So you are planning a long distance motorcycle camping trip. This is most definitely an experience every adventure rider wants to cross off of their bucket list.
With nothing but the wind at your back as you explore a new stretch of road, it can be a truly unforgettable experience. The scenery, the peacefulness of camping out under the stars, the sounds of nature ... yet, to be successful, such a trip involves a fair amount of preparation and knowledge.
Starting with the most important thing, your bike.
Which Bike for a Comfortable Ride?
It's a personal decision, but cruiser type styles of bikes are usually equipped with larger engines to handle the long stretches of road. Advantage: not only larger engines, but typically lower seats and a laid back swagger, promising a more comfortable ride.
To ensure comfortable cruising wherever the front wheel takes you, typically the minimum recommended long distance cruiser engine size is 750cc.
Gear for Motorcycle Camping Trips
Below is a checklist of things you will be glad you carried in your saddlebags when you hit the road.
- Extra 3 gallon gas canister - Just in case you find yourself too far from the next gas station.
- Bottled Water and Food - Your body needs water like your bike needs gas. Always carry a few bottles just in case your bike breaks down and you have to wait around for a while until help arrives. Also it can be used as a temporary coolant, just in case your bike encounters over-heating problems.
As for food in addition to what you can buy on the road, you may want to bring freeze-dried, pouch type meals that you simply add hot water to cook over a campfire for when hunger hits.
- Extra Pairs of Clothes - Extra underwear and socks are a must have. As well, it gets cold in the early morning hours, and you may hit varied weather, so bring both lighter weight ventilated clothing, as well as rain gear and warmer clothes if needed.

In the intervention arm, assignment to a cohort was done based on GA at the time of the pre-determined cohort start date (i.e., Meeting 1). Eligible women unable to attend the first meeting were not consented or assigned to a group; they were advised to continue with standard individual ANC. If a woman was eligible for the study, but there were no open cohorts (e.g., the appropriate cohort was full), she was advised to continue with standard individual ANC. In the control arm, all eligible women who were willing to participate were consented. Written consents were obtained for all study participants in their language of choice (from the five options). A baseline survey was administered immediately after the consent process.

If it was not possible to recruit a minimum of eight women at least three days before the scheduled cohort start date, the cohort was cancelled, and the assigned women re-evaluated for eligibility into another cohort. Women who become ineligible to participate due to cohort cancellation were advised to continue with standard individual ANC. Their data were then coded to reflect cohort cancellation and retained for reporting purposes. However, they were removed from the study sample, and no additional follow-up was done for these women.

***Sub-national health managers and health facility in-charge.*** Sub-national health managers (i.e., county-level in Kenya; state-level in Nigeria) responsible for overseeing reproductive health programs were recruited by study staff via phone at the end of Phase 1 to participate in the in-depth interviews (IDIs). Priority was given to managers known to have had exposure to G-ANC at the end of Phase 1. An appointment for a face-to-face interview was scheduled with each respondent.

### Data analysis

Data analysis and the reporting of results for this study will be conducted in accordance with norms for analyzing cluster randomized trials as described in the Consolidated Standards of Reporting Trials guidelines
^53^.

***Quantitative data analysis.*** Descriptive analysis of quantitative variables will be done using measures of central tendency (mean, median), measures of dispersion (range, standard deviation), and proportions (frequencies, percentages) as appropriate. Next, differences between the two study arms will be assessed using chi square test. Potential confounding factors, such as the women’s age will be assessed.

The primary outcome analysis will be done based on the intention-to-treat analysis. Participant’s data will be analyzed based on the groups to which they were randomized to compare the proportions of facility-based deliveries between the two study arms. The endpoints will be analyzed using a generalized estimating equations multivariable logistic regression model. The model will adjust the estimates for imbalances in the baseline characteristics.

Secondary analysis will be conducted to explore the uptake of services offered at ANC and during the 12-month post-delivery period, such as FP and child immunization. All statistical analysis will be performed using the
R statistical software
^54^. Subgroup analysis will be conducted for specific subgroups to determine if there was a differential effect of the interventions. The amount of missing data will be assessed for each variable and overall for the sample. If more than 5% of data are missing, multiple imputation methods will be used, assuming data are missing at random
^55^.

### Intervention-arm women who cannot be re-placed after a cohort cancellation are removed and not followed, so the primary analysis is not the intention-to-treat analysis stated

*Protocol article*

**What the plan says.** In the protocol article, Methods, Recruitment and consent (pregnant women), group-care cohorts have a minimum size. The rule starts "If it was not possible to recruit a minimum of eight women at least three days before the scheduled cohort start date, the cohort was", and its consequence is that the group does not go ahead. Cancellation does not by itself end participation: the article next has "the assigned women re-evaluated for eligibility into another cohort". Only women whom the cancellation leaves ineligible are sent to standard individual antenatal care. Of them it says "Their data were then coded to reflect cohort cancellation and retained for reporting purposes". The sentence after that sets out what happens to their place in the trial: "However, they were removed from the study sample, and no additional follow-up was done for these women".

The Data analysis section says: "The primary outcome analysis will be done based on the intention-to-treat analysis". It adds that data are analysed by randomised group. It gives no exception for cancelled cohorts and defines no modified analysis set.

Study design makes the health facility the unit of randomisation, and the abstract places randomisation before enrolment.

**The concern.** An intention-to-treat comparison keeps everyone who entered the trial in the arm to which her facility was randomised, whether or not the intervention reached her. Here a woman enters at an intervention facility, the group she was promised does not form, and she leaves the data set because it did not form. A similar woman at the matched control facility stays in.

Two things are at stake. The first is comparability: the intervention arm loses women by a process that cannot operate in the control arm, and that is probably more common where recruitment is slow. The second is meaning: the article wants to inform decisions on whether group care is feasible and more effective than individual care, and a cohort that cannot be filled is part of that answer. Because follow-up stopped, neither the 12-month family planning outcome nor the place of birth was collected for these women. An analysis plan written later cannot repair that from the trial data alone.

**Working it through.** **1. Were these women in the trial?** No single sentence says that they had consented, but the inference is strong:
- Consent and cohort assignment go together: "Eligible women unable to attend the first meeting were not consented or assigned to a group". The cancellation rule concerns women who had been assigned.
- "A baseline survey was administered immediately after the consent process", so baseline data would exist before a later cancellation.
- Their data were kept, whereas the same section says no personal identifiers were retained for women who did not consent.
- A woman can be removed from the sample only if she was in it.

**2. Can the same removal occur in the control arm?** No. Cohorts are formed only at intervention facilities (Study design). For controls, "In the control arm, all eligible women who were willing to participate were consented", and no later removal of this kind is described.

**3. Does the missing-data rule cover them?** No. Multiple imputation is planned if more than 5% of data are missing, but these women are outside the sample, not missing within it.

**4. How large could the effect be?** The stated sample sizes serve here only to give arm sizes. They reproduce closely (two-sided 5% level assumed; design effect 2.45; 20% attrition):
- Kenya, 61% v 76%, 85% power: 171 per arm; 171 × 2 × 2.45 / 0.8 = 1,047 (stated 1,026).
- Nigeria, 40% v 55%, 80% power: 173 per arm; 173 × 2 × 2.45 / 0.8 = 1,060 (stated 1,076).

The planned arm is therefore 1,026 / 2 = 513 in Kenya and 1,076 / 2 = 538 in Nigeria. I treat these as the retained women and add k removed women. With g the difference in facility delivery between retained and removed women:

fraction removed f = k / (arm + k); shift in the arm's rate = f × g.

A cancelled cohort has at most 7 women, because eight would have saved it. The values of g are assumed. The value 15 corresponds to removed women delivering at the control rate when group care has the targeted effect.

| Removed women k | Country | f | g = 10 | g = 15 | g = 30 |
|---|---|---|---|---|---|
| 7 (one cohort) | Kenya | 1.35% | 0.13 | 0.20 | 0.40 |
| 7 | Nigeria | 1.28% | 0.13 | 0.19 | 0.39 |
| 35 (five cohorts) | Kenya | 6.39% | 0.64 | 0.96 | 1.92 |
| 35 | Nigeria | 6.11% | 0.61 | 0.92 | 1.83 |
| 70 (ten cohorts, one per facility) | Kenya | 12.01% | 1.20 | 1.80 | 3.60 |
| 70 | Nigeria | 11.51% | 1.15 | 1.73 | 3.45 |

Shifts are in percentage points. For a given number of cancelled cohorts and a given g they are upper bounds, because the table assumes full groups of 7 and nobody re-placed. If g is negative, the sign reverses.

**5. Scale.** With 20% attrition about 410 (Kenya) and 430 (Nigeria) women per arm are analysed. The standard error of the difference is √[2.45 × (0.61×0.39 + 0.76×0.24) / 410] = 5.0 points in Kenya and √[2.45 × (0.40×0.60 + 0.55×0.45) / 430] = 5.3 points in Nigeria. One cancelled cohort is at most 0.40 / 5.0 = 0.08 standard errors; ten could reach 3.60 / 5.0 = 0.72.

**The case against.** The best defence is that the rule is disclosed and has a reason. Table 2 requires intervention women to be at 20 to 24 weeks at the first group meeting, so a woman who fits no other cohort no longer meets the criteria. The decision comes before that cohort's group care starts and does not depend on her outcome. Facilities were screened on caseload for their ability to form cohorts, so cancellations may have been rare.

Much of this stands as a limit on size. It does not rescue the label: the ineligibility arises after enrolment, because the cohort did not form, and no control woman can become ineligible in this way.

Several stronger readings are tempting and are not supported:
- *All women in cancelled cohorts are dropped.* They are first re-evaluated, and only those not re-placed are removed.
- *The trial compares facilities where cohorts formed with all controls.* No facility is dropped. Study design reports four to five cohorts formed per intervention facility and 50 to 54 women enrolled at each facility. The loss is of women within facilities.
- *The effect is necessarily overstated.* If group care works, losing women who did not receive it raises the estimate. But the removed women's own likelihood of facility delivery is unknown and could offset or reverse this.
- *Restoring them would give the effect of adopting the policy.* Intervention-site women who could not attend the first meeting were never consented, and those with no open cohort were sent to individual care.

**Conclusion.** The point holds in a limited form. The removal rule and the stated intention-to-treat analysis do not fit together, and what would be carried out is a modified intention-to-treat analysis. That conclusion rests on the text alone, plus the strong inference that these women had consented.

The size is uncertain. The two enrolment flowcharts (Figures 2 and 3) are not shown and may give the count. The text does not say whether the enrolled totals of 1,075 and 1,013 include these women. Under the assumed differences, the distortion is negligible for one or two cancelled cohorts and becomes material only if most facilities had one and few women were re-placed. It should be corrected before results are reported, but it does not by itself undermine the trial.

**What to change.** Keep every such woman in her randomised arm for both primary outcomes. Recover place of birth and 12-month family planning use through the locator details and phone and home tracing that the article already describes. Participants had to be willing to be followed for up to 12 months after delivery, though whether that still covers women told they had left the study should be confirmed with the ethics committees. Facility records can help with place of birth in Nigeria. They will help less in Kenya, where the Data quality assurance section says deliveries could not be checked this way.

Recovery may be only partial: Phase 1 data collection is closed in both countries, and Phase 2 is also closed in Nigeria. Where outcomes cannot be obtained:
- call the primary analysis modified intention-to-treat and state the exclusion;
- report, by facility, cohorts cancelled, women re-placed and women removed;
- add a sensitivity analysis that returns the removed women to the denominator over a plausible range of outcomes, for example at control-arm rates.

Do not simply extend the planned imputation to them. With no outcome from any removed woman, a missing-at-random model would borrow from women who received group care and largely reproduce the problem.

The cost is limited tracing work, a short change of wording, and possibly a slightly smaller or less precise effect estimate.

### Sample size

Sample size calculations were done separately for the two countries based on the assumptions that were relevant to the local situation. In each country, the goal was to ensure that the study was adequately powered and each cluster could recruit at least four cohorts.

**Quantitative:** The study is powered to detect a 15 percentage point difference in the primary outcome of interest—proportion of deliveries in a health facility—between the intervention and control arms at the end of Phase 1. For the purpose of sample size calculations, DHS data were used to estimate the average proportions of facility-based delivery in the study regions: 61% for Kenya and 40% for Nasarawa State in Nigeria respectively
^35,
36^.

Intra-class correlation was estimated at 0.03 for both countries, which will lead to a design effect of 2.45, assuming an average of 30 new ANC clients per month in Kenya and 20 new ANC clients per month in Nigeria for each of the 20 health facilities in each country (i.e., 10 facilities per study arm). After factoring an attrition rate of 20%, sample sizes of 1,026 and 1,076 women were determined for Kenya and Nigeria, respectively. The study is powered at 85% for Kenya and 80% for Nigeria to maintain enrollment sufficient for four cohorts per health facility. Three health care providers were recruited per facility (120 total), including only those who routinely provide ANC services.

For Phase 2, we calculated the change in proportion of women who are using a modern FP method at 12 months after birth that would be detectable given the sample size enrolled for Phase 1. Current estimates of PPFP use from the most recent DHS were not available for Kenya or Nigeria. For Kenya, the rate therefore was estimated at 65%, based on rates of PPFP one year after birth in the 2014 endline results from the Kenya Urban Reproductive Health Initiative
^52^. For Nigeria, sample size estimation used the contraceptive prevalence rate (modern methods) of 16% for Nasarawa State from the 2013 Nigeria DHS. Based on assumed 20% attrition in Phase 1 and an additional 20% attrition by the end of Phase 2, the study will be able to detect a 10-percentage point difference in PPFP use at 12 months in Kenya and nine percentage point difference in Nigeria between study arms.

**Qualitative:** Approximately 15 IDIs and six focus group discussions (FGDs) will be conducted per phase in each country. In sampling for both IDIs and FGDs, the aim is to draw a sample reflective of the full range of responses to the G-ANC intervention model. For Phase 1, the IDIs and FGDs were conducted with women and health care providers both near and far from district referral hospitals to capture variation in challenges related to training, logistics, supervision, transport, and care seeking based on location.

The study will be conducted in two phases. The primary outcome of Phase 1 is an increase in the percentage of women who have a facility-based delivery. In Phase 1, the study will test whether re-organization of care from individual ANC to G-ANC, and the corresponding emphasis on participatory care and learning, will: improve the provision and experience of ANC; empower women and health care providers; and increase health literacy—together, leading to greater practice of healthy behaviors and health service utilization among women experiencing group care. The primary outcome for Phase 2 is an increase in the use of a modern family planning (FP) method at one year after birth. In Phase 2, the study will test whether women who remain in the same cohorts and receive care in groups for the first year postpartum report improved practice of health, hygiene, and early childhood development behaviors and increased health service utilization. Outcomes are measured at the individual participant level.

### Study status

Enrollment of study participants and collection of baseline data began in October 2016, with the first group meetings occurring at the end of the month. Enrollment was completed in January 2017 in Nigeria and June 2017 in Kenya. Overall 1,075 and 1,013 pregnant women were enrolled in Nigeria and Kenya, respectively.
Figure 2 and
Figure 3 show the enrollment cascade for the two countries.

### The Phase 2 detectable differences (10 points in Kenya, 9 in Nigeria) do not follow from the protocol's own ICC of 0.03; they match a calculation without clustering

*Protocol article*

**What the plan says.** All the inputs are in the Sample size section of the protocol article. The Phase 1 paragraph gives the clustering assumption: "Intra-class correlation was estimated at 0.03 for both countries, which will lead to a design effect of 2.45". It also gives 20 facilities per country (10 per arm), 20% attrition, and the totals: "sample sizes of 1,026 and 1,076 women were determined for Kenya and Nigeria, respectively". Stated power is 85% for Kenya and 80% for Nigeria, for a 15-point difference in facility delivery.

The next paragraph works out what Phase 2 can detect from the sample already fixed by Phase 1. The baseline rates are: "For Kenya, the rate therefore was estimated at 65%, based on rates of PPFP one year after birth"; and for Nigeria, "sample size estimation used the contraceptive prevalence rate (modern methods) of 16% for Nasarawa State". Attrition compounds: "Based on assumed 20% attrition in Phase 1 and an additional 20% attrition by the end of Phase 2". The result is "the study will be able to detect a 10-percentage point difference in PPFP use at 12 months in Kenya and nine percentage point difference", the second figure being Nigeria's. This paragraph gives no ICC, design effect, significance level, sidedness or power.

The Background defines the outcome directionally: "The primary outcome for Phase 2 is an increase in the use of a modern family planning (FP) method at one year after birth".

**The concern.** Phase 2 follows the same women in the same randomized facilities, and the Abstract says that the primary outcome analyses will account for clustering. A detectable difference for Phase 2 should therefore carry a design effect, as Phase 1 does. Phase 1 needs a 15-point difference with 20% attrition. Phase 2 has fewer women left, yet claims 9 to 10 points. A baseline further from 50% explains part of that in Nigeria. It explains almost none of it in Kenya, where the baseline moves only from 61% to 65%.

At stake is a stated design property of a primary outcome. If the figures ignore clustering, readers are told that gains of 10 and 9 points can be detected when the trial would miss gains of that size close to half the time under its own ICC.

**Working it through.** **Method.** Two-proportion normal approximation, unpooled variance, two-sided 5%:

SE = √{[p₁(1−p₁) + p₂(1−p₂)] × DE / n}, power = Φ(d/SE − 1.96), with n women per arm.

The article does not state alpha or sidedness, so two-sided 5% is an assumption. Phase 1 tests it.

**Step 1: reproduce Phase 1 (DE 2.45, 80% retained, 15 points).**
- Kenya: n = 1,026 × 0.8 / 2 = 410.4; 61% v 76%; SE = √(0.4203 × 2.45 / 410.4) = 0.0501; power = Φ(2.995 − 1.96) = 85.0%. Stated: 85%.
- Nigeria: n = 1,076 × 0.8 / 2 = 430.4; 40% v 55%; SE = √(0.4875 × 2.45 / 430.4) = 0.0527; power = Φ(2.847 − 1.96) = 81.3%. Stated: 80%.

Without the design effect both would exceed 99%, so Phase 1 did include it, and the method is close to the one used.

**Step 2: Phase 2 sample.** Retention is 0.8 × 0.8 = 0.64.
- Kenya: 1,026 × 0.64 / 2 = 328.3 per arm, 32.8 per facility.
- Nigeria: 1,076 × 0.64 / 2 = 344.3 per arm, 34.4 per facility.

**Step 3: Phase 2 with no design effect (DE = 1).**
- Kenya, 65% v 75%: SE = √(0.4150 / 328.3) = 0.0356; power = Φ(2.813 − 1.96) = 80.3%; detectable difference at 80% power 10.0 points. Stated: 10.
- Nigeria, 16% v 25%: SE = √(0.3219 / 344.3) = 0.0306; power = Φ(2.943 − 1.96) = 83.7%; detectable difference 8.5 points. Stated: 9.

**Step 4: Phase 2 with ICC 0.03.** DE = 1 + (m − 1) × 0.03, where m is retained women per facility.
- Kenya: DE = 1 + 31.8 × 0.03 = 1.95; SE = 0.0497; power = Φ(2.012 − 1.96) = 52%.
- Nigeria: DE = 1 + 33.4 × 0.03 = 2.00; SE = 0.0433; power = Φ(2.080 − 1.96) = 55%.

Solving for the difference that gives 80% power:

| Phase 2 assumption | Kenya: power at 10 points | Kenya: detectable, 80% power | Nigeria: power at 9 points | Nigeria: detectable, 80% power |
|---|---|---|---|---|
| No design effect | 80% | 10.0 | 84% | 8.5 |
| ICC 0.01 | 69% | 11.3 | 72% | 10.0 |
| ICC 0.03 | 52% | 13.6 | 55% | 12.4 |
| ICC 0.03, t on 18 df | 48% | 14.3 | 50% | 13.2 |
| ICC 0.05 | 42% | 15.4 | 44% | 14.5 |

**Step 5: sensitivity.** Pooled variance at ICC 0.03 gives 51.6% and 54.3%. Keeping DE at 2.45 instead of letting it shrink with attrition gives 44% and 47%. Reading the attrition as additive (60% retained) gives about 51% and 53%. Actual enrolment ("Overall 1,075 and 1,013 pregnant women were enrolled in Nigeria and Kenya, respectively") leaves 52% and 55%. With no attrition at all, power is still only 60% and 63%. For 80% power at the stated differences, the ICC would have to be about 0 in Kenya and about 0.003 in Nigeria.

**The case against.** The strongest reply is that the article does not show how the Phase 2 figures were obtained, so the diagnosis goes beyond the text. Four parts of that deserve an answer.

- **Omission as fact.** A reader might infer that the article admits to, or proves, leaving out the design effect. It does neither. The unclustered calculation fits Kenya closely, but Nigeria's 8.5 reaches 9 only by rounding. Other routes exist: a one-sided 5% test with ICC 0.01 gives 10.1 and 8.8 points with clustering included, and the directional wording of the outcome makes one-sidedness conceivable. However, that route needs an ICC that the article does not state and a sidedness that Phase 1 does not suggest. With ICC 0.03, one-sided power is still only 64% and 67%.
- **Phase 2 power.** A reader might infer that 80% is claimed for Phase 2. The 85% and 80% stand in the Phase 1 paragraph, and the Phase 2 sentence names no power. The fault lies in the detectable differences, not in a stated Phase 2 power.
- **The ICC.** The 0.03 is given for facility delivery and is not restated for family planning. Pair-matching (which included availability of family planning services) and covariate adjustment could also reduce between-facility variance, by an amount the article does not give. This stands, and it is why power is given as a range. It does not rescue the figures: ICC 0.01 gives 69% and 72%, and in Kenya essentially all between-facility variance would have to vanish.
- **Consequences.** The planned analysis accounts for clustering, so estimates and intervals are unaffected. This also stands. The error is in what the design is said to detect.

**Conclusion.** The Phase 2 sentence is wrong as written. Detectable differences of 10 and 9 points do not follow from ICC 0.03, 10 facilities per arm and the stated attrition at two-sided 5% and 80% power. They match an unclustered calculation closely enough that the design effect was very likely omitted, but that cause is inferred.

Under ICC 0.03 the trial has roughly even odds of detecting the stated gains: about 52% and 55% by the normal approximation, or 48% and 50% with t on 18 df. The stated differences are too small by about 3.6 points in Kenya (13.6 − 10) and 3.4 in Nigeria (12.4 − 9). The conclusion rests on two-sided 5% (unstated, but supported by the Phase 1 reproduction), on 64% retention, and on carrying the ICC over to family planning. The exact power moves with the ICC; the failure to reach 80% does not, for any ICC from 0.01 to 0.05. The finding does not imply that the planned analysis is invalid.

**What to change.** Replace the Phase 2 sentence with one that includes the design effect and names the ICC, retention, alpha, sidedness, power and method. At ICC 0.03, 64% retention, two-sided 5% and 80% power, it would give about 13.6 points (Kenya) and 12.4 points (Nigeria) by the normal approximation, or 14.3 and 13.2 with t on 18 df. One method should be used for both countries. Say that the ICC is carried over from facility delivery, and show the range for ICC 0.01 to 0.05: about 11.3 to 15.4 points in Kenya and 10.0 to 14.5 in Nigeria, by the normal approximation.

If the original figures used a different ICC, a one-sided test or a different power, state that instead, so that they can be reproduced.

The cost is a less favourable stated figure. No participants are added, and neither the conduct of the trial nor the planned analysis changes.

- Map of General Destination - Most riders may veer off from time to time down new mysterious paths. Always have a map of your intended route including hotels, gas stations, campsites, and restaurant locations just in the case your phone battery goes dead, rendering its GPS function useless.
- Lighter - A must have for a nice hot campfire on a cold summer night.
- Gloves, Bandana, Lip Balm ... - Your face and hands are the most exposed things during a motorcycle ride. Of course, have the right gear and gloves to keep your exposed parts protected.
- Tent and sleeping bag - This will make a valuable addition to the weary rider -- as well, you may want a foam pad to put under your sleeping bag, for comfort.
- Bike Maintenance Manual & Basic Tools - For when unexpected repairs are needed.
- Miscellaneous Items - A Headband Light, Rope, Ziploc bag, compass, flashlight, cooking pot. And to get going on cold mornings, a coffee press is a nice addition.
And just as important as what you pack, is the order you pack it in ... so that what you need is handy when you need it.
A Note About Choosing Where to Camp
While it is always most prudent and safest to find a campground or specifically designated rest areas, most long journey cyclists will tell you that occasionally you will not make it to a specific destination on schedule.
Sanctioned Campsites: When it's time to stop for the night, you may want to stick with a sanctioned campsite to avoid a problem. Plan ahead to map out each specific site you will want to stay at for a good nights rest.
Stealth Camping: Some long distance cyclists do occasionally practice the act of "stealth camping", where you quickly pull over for the night undetected and set up a quick campsite, usually in a patch of woods. This is usually done out of necessity because the rider is too tired to drive. Keep in mind that in some areas, this is considered "unauthorized camping" and you can receive a fine. So it is best to know the rules of the general area you are in.
Luckily there are many campsites specifically for motorcycle riders that can be found via a quick internet search. Using keywords in a search engine such as biker camps, or motorcycle campgrounds will help you choose a potential campsite.
Remember: it gets dark pretty quickly, so pull off the road with enough time to set up your camp site. It takes longer than you think to pitch your tent and collect fire wood to start a fire.
Got Tips for Motorcycle Camping?
Leave a comment, share your tips and let us know where you are headed this summer! And for more helpful tips, check out our 3-part series on long distance riding.